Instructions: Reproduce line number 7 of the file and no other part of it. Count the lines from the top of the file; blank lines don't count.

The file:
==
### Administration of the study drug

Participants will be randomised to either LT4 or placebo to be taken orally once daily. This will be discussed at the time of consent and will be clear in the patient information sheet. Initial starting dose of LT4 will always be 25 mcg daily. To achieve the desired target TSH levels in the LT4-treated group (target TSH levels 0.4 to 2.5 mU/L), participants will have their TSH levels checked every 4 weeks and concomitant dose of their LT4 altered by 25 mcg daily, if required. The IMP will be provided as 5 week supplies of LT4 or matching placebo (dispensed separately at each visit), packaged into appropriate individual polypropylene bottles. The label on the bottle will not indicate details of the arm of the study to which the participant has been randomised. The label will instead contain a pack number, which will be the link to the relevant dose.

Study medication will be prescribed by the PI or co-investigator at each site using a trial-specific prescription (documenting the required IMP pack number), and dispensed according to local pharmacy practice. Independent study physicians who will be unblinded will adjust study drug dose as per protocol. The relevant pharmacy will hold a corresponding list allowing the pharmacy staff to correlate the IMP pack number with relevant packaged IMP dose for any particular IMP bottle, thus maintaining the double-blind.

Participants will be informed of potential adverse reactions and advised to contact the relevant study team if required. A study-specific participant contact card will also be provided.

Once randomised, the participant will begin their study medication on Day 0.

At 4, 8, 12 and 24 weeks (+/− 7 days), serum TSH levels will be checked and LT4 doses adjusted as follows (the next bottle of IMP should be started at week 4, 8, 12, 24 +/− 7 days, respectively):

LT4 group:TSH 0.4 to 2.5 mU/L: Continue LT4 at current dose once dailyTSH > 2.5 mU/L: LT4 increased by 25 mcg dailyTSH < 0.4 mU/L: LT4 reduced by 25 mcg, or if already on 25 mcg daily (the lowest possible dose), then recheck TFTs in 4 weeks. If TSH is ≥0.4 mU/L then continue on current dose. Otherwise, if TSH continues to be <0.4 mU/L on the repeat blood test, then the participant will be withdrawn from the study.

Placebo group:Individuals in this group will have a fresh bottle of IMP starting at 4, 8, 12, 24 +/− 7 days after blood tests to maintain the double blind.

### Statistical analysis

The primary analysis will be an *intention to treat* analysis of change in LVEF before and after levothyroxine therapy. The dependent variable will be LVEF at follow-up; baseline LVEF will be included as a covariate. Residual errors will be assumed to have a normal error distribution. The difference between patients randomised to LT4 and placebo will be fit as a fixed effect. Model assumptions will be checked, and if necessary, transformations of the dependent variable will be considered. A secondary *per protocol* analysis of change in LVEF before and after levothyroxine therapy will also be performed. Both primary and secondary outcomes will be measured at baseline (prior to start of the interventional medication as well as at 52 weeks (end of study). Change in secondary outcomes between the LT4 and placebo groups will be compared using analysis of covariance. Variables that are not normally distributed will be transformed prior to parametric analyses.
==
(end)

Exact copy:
LT4 group:TSH 0.4 to 2.5 mU/L: Continue LT4 at current dose once dailyTSH > 2.5 mU/L: LT4 increased by 25 mcg dailyTSH < 0.4 mU/L: LT4 reduced by 25 mcg, or if already on 25 mcg daily (the lowest possible dose), then recheck TFTs in 4 weeks. If TSH is ≥0.4 mU/L then continue on current dose. Otherwise, if TSH continues to be <0.4 mU/L on the repeat blood test, then the participant will be withdrawn from the study.